When it came to buying the iPad Mini I was really stuck for a case. I wanted to protect my iPad Mini, as it’s the device I will use every day for the next few years, and take with me potentially anywhere I go. The kitchen, garden, church, work or even while presenting, I really needed to keep this iPad safe. I also wanted to try and keep the iPad bulk-free, as the compactness and light weight is one reason I chose the Mini over the Air. I settled on a case I hope is going to do the Job, so here is my iPad Mini Smart Case Review.
To start off the price this case is relatively high, at £55 I almost felt like it was far too much to pay for a case. My original iPad is still using the same case made by Tuff Luv, and after 4 years of usage and travel it is still in one piece. Is the Smart Case worth this much? Let’s find out.
The Smart Case is different from its younger brother, the Smart Cover. The Smart Cover simply only covers the front, meaning that the back is completely exposed, while the Smart Case however will cover the back and the screen. Considering the back is Aluminium which can scratch very easily I would argue it is vitally important to cover the back as well, especially if you want to keep the great resale value iPads can offer.
There is very little branding on the case, a recessed Apple logo on the back and then a product name on the inside, which will sit behind the iPad. There are no openings on the case, other than the headphone port, lightning port, camera, microphone, speaker grill and the rotation/mute lock switch. If you have a headphone cable that has a wide connector you may find it will not fit in the opening, as its quite a narrow gap. The power and volume buttons are covered, but can still be interacted with.
The exterior of the case is all leather, which is comfortable to hold, and comes is a variety of colours (black, brown, beige, yellow, blue and product red). I chose to go with the Black version, as I knew it would match the space grey/black iPad Mini well. Unfortunately there is no white version to match the white Mini, although it’s a shame I think it’s a good thing. The while would really show marks and dirt very easily. The interior of the case is all Microfiber, one of those materials you do want the iPad screen on, far better than any form of plastic or leather. The case is ridged, and features magnets that stop the flap from opening, but more on that later.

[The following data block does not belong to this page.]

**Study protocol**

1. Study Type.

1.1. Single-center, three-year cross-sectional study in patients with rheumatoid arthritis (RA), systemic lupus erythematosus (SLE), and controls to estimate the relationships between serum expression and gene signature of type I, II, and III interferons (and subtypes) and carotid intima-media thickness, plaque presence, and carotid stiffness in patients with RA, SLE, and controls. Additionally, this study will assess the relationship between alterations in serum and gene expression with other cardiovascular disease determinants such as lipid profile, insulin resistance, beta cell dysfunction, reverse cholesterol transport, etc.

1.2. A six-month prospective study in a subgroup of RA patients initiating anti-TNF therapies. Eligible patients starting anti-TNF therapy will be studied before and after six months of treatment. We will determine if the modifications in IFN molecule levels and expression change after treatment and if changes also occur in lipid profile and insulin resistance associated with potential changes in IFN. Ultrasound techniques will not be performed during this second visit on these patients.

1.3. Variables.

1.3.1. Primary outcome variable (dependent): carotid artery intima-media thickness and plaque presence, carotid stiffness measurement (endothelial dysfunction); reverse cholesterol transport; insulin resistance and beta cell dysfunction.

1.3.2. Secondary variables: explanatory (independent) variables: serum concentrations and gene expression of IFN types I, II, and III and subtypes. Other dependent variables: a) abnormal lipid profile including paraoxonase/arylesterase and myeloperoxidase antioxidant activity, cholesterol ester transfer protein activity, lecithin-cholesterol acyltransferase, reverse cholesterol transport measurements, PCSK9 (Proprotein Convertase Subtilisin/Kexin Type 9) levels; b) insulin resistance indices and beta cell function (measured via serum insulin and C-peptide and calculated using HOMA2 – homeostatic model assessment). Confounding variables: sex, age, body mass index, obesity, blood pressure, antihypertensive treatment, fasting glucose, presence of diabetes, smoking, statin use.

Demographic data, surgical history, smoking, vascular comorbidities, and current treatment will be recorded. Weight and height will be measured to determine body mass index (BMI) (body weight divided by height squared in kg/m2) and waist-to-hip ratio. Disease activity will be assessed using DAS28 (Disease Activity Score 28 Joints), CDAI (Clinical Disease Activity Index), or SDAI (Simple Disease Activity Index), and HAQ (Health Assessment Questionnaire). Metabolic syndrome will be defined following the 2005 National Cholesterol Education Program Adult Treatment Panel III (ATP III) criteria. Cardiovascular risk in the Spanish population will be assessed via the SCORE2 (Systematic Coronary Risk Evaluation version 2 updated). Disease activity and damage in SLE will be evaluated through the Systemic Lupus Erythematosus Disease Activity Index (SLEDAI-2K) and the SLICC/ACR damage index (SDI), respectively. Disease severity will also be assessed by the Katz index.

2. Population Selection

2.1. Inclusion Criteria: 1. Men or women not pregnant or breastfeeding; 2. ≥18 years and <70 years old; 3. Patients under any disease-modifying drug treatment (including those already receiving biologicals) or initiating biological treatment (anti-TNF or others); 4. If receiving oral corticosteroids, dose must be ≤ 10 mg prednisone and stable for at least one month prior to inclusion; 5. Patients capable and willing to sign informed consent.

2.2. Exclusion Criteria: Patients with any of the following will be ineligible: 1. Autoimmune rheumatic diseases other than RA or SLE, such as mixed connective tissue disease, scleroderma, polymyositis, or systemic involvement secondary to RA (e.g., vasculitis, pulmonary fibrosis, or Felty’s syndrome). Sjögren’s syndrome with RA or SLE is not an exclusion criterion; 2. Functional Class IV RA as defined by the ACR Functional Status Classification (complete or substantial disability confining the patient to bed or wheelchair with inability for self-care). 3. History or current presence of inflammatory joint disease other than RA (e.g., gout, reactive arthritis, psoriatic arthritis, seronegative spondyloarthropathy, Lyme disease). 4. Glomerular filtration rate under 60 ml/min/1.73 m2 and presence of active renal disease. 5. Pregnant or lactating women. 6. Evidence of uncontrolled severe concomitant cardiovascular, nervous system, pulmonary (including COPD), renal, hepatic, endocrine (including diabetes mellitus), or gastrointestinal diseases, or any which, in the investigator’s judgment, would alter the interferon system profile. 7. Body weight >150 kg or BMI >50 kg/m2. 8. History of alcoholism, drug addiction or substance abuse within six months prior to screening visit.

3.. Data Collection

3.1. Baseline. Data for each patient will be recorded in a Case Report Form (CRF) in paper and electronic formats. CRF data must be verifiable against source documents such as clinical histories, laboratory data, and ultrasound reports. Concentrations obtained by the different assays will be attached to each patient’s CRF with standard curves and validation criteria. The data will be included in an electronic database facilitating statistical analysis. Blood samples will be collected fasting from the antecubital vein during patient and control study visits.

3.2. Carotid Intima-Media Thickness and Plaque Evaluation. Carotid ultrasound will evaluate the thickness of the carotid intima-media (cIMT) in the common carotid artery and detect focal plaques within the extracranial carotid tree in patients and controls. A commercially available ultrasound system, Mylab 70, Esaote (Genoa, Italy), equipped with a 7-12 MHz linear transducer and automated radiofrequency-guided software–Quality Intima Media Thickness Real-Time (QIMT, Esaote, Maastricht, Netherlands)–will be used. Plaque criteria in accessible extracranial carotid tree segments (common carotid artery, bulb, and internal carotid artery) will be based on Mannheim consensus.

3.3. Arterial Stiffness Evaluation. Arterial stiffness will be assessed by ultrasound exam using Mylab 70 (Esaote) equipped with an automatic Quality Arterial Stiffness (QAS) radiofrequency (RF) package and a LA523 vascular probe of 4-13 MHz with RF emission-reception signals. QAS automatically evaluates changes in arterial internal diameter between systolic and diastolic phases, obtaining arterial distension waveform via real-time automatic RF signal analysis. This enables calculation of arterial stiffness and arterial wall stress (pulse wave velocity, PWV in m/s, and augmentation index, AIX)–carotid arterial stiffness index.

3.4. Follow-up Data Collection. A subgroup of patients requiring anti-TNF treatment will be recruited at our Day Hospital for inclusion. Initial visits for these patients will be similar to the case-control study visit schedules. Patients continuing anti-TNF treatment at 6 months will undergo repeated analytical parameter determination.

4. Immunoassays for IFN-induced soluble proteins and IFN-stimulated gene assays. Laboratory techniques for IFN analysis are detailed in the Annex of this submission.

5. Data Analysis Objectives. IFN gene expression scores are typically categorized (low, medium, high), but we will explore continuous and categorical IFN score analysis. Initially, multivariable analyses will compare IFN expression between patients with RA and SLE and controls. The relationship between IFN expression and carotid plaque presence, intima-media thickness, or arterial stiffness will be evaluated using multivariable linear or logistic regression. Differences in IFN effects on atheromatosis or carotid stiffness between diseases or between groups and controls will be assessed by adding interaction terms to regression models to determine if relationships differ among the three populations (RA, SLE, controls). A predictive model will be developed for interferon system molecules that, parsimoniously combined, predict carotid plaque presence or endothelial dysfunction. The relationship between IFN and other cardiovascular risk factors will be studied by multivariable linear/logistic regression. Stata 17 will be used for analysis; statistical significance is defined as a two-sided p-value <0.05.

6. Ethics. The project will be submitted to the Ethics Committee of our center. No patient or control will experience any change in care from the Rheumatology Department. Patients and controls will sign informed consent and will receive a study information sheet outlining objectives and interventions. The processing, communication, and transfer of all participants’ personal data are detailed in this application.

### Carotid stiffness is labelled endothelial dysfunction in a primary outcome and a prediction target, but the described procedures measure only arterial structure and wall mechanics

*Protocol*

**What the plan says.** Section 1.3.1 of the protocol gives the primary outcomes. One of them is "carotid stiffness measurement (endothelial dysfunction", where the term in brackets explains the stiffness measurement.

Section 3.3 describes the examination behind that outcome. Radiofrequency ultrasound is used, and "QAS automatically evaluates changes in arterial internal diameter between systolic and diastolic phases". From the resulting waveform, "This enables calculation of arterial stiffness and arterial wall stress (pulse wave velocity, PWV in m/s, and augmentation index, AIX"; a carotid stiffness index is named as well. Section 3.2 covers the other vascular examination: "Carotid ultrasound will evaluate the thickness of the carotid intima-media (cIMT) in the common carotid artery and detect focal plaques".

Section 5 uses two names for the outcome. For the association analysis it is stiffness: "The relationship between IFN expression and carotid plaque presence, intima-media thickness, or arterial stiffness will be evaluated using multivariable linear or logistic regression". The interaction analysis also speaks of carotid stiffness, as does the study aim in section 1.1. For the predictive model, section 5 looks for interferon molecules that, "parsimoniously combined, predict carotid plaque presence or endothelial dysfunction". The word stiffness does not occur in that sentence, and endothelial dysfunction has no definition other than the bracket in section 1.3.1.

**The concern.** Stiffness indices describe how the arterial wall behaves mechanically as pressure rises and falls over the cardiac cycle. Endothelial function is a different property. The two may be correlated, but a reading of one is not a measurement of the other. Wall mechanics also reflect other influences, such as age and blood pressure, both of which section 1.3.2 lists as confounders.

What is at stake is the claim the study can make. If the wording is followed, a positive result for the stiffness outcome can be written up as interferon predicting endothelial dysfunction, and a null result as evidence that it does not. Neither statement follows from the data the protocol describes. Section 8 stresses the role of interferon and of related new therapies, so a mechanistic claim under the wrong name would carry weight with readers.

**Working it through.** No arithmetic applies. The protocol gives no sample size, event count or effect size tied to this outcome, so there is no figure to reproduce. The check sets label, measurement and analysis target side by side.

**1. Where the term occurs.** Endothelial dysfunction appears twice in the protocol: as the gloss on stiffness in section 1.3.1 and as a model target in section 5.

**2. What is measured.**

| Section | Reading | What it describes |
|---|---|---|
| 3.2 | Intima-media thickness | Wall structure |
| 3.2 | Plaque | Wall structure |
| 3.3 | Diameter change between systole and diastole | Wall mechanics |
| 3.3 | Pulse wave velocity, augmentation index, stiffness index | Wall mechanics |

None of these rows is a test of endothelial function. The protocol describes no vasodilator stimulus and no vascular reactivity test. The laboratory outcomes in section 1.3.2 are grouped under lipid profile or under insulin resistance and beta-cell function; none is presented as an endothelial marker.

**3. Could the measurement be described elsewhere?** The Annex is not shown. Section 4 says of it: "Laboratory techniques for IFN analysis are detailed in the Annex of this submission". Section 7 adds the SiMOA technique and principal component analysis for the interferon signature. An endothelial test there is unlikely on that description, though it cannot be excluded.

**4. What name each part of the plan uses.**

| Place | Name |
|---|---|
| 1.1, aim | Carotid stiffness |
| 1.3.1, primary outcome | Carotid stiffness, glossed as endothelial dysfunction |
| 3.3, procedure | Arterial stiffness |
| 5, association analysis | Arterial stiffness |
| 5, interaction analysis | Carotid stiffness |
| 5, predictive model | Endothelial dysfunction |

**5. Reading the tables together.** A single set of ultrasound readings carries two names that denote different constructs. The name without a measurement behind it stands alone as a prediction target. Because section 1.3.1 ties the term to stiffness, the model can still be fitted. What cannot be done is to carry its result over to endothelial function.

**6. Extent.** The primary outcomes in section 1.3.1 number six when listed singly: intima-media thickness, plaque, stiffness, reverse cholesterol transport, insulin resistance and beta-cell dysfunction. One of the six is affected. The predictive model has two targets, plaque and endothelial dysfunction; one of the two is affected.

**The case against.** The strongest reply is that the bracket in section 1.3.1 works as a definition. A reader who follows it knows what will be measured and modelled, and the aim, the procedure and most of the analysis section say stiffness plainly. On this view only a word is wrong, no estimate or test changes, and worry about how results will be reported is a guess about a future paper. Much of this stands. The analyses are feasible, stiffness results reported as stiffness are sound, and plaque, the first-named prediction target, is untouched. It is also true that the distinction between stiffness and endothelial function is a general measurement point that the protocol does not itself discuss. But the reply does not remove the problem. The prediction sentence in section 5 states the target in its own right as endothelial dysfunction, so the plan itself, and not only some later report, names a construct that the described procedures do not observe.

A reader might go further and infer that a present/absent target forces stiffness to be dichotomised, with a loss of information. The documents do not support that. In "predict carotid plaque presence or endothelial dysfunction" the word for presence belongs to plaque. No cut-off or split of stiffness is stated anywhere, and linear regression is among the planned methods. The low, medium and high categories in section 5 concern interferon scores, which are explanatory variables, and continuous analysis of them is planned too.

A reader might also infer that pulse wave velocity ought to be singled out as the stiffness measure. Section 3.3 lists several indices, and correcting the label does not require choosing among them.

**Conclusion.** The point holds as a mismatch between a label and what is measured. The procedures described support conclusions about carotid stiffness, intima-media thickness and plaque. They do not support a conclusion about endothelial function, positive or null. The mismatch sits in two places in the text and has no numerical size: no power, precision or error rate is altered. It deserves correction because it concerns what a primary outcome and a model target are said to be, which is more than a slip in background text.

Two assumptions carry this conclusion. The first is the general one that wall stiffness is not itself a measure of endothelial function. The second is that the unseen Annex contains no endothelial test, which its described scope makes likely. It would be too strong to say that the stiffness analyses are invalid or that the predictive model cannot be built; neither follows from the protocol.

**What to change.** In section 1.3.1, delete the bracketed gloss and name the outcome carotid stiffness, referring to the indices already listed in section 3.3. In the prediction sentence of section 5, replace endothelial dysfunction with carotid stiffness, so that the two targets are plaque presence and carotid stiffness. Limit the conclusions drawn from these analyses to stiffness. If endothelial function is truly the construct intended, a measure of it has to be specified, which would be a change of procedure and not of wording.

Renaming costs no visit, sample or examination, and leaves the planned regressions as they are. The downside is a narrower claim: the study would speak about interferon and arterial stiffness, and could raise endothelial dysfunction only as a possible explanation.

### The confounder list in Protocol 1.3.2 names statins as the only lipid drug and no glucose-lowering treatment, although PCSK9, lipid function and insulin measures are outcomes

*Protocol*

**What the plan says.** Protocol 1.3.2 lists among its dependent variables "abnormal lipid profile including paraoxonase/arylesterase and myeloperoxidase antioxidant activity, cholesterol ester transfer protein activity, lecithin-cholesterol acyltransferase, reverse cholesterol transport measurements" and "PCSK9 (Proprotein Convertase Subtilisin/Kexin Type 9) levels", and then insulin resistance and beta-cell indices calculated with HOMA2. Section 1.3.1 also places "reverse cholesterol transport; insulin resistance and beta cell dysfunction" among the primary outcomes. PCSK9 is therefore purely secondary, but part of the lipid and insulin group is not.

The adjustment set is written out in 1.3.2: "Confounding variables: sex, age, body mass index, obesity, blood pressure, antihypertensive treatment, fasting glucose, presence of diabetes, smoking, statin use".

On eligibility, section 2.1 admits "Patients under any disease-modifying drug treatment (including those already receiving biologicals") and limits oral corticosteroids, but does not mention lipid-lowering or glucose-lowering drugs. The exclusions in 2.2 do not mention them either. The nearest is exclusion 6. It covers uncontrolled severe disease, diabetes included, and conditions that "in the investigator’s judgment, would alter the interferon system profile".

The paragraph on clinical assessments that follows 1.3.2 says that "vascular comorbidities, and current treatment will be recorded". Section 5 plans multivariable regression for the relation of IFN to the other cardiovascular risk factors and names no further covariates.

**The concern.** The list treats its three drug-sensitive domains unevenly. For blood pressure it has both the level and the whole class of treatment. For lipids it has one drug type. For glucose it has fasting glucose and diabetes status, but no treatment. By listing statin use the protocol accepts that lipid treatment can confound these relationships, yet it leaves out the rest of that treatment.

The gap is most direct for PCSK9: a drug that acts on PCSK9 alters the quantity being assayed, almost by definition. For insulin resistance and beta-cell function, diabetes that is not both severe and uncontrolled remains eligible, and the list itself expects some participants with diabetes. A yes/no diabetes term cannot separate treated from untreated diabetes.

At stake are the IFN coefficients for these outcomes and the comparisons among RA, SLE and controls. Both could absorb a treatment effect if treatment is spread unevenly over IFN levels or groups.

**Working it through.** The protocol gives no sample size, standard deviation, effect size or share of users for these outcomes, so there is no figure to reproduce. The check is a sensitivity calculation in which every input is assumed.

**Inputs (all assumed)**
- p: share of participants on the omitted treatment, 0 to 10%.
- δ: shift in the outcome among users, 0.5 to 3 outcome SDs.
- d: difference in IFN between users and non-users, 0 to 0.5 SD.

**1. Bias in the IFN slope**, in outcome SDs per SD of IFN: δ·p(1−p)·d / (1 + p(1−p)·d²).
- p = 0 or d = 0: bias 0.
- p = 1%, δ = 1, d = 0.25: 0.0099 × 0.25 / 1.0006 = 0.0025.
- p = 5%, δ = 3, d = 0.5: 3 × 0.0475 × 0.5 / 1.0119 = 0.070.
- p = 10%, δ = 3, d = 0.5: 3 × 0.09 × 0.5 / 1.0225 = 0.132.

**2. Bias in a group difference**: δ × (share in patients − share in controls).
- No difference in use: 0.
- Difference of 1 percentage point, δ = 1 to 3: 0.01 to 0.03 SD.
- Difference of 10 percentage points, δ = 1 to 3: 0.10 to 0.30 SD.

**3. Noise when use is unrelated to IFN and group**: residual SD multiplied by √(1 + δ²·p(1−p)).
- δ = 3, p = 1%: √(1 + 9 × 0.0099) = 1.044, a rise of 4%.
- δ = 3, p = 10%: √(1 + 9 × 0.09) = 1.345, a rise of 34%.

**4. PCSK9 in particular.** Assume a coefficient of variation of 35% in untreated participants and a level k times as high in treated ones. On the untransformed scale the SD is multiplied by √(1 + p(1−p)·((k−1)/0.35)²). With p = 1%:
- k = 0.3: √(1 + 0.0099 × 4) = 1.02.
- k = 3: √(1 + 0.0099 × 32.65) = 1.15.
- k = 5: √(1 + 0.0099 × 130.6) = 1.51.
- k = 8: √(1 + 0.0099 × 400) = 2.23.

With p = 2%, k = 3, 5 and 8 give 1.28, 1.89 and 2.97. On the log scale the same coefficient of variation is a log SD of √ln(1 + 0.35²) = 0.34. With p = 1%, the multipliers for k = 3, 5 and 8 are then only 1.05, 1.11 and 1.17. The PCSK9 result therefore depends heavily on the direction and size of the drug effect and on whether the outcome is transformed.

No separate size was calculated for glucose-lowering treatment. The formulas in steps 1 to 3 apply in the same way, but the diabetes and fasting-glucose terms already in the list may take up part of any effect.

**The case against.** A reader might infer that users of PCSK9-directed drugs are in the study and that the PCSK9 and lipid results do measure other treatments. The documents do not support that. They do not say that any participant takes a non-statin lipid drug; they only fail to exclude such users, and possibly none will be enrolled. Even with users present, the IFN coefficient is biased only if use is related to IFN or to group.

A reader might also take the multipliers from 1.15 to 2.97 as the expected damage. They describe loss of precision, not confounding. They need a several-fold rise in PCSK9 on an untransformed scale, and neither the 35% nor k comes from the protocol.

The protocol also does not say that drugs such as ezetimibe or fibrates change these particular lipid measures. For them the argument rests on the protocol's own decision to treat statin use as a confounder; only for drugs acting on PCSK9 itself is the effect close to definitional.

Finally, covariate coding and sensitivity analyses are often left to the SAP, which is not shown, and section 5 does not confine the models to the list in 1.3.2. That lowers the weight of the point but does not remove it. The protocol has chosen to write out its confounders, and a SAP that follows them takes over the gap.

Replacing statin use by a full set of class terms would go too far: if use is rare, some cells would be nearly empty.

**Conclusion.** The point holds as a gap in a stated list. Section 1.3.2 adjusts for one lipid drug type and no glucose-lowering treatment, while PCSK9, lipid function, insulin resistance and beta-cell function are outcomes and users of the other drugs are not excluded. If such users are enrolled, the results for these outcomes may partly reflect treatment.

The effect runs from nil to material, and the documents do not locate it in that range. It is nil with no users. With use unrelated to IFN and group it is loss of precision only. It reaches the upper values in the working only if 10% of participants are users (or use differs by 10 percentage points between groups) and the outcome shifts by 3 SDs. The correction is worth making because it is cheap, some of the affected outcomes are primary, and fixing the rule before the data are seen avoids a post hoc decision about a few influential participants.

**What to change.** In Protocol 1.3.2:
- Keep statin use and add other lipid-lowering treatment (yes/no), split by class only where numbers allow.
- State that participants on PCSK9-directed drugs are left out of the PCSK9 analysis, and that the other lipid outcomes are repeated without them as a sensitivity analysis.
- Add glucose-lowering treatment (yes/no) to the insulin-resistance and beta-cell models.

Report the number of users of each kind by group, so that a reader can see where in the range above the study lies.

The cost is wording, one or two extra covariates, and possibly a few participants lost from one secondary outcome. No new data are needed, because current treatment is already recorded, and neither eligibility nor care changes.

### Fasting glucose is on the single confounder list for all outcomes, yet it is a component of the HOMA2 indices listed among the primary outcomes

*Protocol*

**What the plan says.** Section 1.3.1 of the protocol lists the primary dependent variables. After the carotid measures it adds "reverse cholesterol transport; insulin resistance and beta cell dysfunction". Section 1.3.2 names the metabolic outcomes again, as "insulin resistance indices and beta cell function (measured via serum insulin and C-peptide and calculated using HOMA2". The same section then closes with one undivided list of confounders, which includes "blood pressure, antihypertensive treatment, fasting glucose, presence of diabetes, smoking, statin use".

The iPad does not attach, nor do you slide it in or screw it in. You simply just ‘put’ it in. It sounds scary, risky, and terrifying to thing nothing is holding a rather expensive piece of kit, but its secure. The case is quite tight, and when placing the iPad in you just need to press down on the corners slightly to secure it. The iPad Mini fits the Smart Case like a glove that was made to measure a precise hand.
Also just to be clear, the iPad Mini with Retina Display and the original iPad Mini fit the Smart Case just fine, despite the Retina Mini being 1mm thicker than its predecessor.
Putting the “Smart” in “Smart Case”
The Smart Case gets its “Smart” from some of the unique functionality the case has. The flap has magnets that attach to magnets inside the Mini’s bezel that make sure when its closed, it stays closed. The magnets are relatively strong, and keep the iPad covered, but does not make opening the case too difficult. And don’t worry, the magnets will not cause any interference with the display or the interior workings of the Mini.
These magnets also bring additional functionality, when you open the case the screen turns on. When you close the cover the screen turns off. It’s a great feature you don’t appreciate until you have used it, but even if you don’t like it you can turn it off in the iPad settings. I have showed how to do this here.
Continuing on with the smart theme the flap for the case is made from three segments that can be folder back in a number of ways. It can be folded right back, against the back of the case, giving you a flat surface with a full view of the screen. Unfortunately this does not stay magnetically back, so you will have to hold it with your hand. They can also be folded triangularly in such a way that the iPad is elevated from the surface. One suitable for typing and the other suitable for media. What I have found though is that the media view does not work too well. It works if you want to sit back and enjoy, but as soon as you want to use the iPad in ‘media mode’ you chance pushing the iPad back, and toppling it over. It’s not very steady when it comes to interaction, although I have no complaints about how the typing mode feels.
There are so many simple things I could complain about with this case, such as the flap, when folded back, can cover the rear camera. When you put the case down with the cover folded back you risk the microfiber material pulling debris from the surface onto the screen. There cover also seems to leave very subtle streaks down the iPads screen, meaning it must be cleaned often. The headphone cut-out could do with being thicker and the rotation/mute switch is too recessed, and the only way to access it is to dig your nail into the gap.
Despite that small rant of problems with the case I am still very satisfied with it. I have screen protectors currently on the way to hopefully reduce debris and streaks on the screen. It’s not very often I use the camera anyway, and the rotation lock isn’t as bad as I previously made it out to be. Here’s the thing though, you could go out and try 10 different cases that are all cheaper than the Smart Case but I can guarantee you will not find one that is as feature filled as the Smart Case while still light weight, low bulk and protective. I would say this is certainly worth the money it costs, and think that you should not chance other cases and risk damage to your iPad.
As always if you have any questions please leave them below.